Q: How do you grade and assess students of this caliber? Are they naturally competitive?
Yes, they are competitive. They all like to do well and they’re close-knit. It’s very much like a family. There’s a lot of encouraging, but also some competition. We use Marzano’s rubric, a 0–4 scale, which is really great for kids in general but especially for gifted kids.
If you get a three, we’re saying, “You got it. You picked up what I was throwing down.” Anything above that is where you have a chance to go above and beyond and do something I haven’t taught you with it. Maybe one of the literature assignments I’ll give is to take the protagonist and tell three of their character traits and find evidence in the story as to why these character traits are true to this character. If they pick their three traits and they give evidence, you get the three. But if a child goes through and doesn’t just cite pages but uses direct quotes, and I haven’t taught that it would get them a 3.5 or a 4. It allows them the opportunity to reach and figure out what can they can do above and beyond.
Q: You spend a lot of your time working not only with kids but with their families as well. What does that entail?
The family is super important. That’s a huge component for me. I think the most important thing is to almost over-communicate things. I send out a very detailed weekly newsletter about what it looks like to be a child in this room for a week. I write down what we’ve been doing each day, in each subject, each project. Especially because a lot of students struggle with executive functioning, planning, and meeting deadlines. I lay it out for the parents: Here’s what you might want to be asking the child. Here’s something you can do at home to extend the learning going on the classroom. It’s very helpful.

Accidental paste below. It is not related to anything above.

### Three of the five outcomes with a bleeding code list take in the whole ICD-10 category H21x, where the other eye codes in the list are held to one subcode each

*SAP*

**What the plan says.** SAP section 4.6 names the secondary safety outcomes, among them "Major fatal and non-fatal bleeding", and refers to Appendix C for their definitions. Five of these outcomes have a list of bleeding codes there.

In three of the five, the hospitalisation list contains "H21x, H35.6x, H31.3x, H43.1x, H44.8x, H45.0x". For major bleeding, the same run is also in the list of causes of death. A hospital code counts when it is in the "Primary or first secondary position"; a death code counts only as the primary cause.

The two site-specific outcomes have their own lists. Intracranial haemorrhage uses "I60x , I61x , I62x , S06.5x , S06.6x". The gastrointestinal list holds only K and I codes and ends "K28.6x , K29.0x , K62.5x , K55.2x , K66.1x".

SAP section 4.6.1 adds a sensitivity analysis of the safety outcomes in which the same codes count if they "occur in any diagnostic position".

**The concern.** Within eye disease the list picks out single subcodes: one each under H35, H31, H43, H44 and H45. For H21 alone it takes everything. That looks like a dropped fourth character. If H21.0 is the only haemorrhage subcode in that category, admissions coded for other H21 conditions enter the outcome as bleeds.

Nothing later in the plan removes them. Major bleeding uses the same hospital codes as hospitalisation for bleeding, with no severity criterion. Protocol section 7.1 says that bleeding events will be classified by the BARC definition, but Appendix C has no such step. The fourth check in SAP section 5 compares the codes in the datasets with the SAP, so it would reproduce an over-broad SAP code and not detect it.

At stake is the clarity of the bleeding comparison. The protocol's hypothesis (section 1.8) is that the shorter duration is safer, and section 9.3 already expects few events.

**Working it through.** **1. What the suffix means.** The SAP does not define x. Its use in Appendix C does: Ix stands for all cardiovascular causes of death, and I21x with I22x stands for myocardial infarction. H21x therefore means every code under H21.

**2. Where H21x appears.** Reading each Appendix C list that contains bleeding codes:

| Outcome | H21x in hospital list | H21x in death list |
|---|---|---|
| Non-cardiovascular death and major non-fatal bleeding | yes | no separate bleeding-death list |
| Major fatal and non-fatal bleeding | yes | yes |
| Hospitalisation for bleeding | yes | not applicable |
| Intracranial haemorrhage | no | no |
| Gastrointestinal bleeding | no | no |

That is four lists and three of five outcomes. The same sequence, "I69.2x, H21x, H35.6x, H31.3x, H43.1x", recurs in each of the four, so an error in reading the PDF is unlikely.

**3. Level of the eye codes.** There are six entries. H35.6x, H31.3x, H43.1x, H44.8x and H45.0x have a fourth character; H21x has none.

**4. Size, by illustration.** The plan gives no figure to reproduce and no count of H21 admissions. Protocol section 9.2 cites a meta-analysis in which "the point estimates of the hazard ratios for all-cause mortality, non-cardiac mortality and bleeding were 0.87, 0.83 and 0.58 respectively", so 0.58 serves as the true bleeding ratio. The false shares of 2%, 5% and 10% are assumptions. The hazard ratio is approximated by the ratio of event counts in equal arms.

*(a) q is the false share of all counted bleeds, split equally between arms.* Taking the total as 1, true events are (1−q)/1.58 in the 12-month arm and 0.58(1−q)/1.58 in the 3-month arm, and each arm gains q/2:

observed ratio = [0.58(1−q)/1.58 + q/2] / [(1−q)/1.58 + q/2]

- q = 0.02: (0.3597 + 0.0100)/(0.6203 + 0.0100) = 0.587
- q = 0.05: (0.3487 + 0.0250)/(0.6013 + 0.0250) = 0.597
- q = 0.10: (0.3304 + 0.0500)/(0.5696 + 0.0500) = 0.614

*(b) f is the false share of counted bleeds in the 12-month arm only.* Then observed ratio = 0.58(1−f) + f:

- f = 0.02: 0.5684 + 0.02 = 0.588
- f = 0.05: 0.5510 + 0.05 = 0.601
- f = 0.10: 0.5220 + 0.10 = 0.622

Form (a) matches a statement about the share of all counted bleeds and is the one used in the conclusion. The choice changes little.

I’ll also send periodic emails to check in with parents to let them know how things are going. I always try to touch on the positives, which is something they’re not always used to. I’ve had responses from parents saying: “I’m really surprised by your email. I thought this was going to be another email about how my child was sent home today,” because their child has had difficulties in the past. I’m not talking about all the students in my class, but there are definitely those who have been a round peg in a square hole, and school has been hard for them. As a parent, conferences aren’t going to be the most fun to go to. Your child is constantly off task, or reading a book instead of paying attention.
I think, as a parent, ‘What would I want to know?’ I would like to know some anecdotal information about how my son is doing. If you put yourself in those parents’ shoes and ask, “What kind of relationship would I want with that teacher?” That’s what I try to put forth.
Q: Do you have any advice for teachers looking to learn more about gifted ed or move into that space?
I think it’s important to get some sort of education yourself. I have my gifted education certificate. Those classes were really helpful for me. The training you get in college is really skimpy. Gifted ed is actually grouped in with special ed. I’ve even gotten out my old college textbook and there’s one paragraph in there on gifted kids. Things have changed now, though: you can get your master’s in gifted ed and there are staff development opportunities.
But you also need to get hands-on experience. If you’re a regular third-grade teacher and you have a gifted program in your school, get to know that gifted ed teacher. Pop in during your prep or lunch time and see what’s going on. It’s a great opportunity to get to know these unique individuals.
Stephen Noonoo is a freelance writer, editor, and ed tech consultant. You can find him on Twitter at @stephenoonoo.
Editor’s note. This article originally appeared in a slightly different form on GettingSmart.com.
The views expressed herein represent the opinions of the author and not necessarily the Thomas B. Fordham Institute.